PRESERVING THE PAST, FORGING THE FUTURE – ON A FIRM FOUNDATION
Robin Theobald is a fifth-generation Breckenridge resident
who proudly reports that his young grandchildren represent the seventh
generation. He’s restored 16 historic buildings and helped guide the
Breckenridge Heritage Alliance. He’s contributed to a business incubator plan
to support entrepreneurs. And with Patty, his wife of 37 years, he founded an
annual award to honor outstanding contribution to the historic preservation of
Robin’s story begins in his childhood home, in what is now
one of nine of the Breckenridge Heritage Alliance museums. “This home was built
by Barney Ford, a prominent escaped slave,” he said. In the 1880s, Ford raised
his family in this home, ran a restaurant and some mines. He was also a vital
voice in state civil rights negotiations.
“My parents bought this back in the ‘40s, and I lived here
when I was a little boy,” Robin said. Consider that in 1951, when he was born,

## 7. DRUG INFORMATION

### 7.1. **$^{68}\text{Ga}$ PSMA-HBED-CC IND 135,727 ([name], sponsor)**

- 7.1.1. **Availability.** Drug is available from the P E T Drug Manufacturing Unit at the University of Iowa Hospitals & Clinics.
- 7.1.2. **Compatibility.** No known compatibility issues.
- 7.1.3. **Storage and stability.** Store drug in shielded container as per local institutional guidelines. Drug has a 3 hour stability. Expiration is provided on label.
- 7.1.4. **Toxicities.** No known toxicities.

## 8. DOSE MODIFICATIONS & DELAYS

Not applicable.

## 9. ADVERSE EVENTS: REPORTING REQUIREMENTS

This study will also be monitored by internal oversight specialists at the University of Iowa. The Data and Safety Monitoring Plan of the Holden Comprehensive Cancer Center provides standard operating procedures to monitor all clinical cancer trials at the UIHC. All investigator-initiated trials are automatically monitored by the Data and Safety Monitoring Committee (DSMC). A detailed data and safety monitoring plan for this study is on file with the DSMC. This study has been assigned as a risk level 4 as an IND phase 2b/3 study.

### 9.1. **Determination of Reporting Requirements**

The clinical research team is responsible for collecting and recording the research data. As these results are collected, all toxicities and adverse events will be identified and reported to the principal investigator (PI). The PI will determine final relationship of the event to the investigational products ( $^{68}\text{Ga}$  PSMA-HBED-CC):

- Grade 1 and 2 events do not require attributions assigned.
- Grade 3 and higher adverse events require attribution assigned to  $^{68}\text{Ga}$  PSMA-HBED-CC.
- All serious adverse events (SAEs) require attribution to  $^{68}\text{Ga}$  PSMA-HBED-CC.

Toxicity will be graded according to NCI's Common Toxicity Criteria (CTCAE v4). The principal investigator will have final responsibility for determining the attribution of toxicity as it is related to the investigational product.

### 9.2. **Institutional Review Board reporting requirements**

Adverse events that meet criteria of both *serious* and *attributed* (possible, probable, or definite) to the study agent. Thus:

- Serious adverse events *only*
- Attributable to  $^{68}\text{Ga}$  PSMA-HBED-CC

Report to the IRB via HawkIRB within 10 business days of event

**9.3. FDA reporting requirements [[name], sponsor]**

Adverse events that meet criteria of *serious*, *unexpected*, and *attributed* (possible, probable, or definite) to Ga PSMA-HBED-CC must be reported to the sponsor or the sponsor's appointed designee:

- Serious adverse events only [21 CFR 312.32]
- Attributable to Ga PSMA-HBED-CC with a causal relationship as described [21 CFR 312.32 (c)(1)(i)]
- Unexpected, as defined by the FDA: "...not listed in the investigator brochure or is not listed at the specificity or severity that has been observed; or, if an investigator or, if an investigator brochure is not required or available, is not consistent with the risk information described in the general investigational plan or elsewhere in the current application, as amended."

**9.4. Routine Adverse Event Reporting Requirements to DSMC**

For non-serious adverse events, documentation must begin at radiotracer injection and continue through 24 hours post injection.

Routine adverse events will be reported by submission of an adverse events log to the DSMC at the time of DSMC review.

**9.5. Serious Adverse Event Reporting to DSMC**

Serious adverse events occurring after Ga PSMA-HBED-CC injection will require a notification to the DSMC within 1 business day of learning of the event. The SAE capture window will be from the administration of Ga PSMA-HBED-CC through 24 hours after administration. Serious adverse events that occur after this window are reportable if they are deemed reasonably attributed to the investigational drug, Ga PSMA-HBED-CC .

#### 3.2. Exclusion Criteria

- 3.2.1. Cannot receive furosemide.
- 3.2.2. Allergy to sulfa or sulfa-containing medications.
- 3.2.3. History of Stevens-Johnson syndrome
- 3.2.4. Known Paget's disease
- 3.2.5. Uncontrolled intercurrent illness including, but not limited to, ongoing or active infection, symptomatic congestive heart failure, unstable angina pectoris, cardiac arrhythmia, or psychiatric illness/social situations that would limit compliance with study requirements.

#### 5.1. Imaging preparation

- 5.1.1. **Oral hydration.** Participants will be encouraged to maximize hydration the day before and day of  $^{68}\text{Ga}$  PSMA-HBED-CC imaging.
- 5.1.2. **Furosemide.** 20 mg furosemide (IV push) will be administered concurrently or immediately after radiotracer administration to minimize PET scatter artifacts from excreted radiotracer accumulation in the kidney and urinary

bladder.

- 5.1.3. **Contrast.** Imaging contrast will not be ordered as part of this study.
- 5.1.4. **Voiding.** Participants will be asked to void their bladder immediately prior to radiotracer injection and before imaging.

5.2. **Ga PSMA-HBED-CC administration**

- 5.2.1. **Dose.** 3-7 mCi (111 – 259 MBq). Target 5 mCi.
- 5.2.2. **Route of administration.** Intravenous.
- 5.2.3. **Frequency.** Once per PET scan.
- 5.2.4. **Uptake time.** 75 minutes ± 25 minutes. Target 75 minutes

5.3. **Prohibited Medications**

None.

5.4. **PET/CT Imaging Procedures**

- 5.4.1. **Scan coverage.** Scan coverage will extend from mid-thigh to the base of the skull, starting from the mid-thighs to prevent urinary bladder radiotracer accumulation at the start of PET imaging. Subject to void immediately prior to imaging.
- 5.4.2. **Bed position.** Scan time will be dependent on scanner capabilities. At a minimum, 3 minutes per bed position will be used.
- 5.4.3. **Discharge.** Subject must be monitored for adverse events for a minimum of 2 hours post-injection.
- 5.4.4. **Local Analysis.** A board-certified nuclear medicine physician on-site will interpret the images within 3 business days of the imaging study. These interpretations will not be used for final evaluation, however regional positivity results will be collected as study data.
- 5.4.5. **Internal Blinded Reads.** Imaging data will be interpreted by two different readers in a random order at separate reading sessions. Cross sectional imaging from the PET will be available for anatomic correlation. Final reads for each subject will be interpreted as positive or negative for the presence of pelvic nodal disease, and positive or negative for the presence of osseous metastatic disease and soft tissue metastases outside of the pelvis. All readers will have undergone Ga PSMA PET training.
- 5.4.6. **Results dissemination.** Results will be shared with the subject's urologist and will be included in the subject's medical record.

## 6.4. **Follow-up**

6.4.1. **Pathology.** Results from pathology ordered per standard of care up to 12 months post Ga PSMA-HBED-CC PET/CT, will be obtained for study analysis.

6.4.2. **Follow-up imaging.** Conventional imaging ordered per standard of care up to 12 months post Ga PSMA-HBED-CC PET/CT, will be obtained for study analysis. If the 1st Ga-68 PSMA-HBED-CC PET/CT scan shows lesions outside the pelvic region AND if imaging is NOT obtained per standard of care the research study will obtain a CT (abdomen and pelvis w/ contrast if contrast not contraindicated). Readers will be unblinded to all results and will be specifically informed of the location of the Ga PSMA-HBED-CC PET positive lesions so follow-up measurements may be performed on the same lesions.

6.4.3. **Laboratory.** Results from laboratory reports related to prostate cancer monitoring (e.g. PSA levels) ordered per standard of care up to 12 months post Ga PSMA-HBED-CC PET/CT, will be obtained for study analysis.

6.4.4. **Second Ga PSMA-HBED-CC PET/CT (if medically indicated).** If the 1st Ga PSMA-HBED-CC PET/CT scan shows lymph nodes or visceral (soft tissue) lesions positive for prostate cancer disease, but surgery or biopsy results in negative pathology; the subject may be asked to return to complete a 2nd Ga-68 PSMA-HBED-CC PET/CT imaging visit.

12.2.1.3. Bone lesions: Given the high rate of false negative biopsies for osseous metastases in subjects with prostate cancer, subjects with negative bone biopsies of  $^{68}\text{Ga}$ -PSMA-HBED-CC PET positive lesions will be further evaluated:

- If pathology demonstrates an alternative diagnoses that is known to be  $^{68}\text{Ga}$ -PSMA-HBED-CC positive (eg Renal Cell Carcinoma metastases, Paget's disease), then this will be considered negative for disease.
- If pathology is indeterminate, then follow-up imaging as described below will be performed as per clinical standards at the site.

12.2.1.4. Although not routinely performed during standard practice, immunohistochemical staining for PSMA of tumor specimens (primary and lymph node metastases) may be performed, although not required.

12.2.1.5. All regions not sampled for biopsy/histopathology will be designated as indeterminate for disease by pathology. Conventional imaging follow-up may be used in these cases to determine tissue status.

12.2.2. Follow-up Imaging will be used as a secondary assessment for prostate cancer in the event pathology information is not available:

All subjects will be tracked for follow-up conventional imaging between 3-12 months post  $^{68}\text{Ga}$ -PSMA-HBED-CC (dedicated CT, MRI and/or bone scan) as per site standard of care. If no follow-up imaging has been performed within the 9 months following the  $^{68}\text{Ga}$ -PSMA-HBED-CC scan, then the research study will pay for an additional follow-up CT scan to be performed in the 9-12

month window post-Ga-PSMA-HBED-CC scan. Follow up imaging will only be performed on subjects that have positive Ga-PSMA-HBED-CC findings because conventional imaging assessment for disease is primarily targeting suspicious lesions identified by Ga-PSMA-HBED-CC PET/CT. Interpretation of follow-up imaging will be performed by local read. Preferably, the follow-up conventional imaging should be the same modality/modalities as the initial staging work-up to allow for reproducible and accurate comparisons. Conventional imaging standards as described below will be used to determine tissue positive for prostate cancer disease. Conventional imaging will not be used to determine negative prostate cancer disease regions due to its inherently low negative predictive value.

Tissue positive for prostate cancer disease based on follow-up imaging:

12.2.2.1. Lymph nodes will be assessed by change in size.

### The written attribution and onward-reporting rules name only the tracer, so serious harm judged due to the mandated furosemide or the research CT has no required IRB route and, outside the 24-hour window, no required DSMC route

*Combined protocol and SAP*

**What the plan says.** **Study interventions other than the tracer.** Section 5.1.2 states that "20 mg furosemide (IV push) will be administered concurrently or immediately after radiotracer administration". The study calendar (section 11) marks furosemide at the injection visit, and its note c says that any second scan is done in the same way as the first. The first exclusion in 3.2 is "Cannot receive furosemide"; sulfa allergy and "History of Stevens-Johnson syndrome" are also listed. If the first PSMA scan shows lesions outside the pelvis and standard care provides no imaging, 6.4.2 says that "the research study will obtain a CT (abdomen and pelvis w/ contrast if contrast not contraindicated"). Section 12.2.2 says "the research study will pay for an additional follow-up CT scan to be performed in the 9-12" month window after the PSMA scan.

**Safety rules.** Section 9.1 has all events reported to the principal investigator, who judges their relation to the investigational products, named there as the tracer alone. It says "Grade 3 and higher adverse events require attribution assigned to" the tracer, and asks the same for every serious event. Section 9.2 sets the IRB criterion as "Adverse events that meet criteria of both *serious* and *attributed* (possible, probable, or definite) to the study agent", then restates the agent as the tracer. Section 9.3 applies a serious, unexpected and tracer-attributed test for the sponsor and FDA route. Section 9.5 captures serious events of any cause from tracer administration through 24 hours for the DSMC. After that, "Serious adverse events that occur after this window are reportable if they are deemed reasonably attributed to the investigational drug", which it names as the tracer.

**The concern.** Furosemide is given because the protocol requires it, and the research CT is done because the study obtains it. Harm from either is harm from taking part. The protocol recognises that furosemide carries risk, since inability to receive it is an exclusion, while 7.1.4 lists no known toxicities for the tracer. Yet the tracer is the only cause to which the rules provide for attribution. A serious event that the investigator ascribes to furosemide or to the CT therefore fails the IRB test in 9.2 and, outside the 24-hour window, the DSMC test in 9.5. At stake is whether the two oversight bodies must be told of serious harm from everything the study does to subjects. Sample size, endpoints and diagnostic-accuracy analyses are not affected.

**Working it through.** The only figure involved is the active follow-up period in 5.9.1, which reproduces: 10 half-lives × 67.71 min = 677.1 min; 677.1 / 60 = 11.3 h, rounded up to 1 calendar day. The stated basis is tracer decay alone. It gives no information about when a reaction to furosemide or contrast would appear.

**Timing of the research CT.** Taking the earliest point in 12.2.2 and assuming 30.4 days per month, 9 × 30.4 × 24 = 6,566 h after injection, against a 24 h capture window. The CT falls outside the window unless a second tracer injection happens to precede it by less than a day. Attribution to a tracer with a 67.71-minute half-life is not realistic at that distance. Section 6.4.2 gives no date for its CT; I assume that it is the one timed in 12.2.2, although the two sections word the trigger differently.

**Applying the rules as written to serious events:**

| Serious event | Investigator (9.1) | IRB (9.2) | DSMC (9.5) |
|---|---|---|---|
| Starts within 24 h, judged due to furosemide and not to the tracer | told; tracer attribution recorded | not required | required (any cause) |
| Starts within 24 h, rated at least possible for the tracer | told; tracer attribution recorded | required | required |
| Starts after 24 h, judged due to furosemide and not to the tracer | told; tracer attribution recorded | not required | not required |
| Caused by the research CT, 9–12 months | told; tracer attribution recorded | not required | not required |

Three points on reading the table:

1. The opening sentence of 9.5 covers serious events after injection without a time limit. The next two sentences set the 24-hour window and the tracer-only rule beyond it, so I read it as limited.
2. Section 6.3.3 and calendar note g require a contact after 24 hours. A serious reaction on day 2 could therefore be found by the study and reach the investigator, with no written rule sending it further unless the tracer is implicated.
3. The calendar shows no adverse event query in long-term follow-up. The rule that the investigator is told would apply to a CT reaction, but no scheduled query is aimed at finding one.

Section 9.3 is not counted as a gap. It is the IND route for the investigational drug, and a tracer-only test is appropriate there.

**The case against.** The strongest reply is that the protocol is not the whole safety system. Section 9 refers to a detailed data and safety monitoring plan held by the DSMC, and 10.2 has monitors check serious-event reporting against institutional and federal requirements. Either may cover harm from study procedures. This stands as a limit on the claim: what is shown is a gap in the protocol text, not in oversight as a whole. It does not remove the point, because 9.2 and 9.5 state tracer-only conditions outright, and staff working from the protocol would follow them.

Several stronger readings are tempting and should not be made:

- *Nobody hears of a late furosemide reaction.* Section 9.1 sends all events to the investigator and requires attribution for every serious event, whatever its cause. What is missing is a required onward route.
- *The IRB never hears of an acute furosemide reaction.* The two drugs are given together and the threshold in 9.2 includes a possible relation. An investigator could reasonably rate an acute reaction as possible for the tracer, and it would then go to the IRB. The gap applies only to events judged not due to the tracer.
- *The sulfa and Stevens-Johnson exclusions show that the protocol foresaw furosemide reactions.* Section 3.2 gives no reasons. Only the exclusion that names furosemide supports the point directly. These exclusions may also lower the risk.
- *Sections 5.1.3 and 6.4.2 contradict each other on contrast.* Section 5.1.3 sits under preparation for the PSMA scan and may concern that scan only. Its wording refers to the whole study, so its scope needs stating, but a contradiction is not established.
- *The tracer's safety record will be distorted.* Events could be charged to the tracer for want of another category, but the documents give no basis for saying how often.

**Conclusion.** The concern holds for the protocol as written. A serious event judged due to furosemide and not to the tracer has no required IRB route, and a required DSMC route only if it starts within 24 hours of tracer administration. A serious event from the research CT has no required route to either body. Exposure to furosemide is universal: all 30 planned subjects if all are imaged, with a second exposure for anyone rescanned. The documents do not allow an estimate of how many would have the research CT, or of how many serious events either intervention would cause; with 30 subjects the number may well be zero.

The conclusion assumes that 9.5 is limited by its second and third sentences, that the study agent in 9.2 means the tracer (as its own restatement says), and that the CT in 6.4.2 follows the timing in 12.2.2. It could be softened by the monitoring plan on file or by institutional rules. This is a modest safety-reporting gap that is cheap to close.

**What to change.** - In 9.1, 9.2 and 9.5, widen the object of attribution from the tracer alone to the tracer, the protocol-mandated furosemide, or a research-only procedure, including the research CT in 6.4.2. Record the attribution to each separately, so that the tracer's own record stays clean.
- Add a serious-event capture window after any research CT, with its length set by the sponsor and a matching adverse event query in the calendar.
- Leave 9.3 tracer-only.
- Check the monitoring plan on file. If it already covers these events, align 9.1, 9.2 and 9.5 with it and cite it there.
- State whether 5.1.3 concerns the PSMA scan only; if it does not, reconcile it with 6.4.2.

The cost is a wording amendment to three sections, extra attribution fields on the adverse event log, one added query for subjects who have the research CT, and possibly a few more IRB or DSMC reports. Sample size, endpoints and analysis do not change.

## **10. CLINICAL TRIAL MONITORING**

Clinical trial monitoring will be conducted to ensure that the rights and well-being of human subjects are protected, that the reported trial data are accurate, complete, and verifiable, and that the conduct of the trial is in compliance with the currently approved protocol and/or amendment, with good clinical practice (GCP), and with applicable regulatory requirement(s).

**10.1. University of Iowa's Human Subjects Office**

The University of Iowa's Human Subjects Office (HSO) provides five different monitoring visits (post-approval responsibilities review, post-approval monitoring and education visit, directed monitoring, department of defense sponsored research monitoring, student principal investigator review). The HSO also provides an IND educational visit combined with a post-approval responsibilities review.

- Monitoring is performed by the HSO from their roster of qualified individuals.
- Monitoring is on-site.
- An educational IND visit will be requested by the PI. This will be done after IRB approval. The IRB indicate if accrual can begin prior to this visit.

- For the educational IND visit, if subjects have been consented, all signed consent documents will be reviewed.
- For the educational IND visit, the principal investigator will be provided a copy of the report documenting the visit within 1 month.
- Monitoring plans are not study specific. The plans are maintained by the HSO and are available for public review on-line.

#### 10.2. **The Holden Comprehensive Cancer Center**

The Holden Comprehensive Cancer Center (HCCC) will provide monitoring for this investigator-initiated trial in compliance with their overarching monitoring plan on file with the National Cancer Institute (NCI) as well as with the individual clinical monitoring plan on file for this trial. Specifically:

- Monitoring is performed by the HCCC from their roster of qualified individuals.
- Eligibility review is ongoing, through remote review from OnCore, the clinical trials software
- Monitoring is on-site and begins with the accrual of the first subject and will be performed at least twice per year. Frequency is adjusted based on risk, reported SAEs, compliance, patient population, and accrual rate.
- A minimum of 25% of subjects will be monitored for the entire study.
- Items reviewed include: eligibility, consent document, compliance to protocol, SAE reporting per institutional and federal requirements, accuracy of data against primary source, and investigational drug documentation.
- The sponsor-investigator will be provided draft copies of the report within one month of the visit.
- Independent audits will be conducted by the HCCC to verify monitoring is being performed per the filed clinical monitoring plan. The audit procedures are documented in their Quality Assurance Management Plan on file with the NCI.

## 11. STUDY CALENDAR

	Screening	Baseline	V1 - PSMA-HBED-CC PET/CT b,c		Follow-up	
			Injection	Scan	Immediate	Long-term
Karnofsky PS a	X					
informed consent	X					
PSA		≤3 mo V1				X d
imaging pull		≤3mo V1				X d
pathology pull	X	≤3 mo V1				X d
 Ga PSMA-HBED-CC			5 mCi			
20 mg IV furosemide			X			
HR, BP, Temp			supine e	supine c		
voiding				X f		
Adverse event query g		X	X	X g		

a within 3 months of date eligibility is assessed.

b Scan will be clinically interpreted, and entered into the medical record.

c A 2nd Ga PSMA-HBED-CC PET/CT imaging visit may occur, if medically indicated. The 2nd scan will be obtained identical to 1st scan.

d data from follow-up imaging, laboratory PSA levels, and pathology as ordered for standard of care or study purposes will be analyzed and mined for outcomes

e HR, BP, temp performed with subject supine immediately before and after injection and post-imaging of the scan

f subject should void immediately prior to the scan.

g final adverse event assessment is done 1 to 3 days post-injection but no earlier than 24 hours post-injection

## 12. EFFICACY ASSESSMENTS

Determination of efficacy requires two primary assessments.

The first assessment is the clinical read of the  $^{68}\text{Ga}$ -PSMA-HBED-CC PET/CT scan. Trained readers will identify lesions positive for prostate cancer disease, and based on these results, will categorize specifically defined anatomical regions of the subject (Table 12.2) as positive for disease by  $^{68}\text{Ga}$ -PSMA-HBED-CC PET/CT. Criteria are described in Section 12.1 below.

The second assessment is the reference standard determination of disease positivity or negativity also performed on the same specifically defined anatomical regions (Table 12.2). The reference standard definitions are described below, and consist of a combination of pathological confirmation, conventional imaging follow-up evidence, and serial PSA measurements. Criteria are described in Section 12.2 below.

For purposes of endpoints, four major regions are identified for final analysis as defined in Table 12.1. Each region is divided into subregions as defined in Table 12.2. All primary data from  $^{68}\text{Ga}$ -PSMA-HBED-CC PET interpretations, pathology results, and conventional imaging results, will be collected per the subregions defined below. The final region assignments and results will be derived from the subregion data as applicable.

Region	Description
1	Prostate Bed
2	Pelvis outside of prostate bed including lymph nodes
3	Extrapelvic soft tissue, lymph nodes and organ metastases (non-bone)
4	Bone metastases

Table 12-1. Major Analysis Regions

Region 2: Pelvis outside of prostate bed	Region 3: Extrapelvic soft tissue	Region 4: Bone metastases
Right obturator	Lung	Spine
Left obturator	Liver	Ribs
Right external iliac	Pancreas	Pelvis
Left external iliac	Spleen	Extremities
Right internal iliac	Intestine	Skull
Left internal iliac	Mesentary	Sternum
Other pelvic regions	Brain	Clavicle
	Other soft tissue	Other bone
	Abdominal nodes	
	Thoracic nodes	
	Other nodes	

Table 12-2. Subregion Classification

Breckenridge wasn’t yet a ski town. “I learned to ski over at Cooper Hill at
These fascinating facts and stories of the past are what
Robin seeks to immortalize, along with the visual interest of the Victorian-era
structures that date back to gold mining days.
“I have always believed in historic preservation,” he said.
“There’s something in just furthering things. I see it as a continuum.” That
continuum includes his son Rob, a civil engineer, who also contributes to the
family business. “We’re really fortunate,” Robin said.
“He does a lot of soil tests and retaining wall design,
foundation design and things like that.”
“I have always
believed in historic preservation, there’s something in just furthering things.
I see it as a continuum.”
Of his restoration work, he has a couple favorites. One is
the Breckenridge Sawmill Museum, completely reconstructed with all the original
equipment and open year-round. “You can’t have a community without a
sawmill,” he said. You couldn’t have a
saloon or a gambling house or a hotel. There were a lot of sawmills around here
because it took a lot of lumber.
“One of our tenants is YoYo Loco (a specialty toy store),”
he said. “He has a great shop. The kids love it and drag their parents in. He
can be successful with a small amount of square footage.”
With the change from mining town to ski town, Robin watched
Breckenridge grow from a seasonal to a year-round destination.
“Breckenridge is just the place I want to be,”
he said. “It gets better all the time.”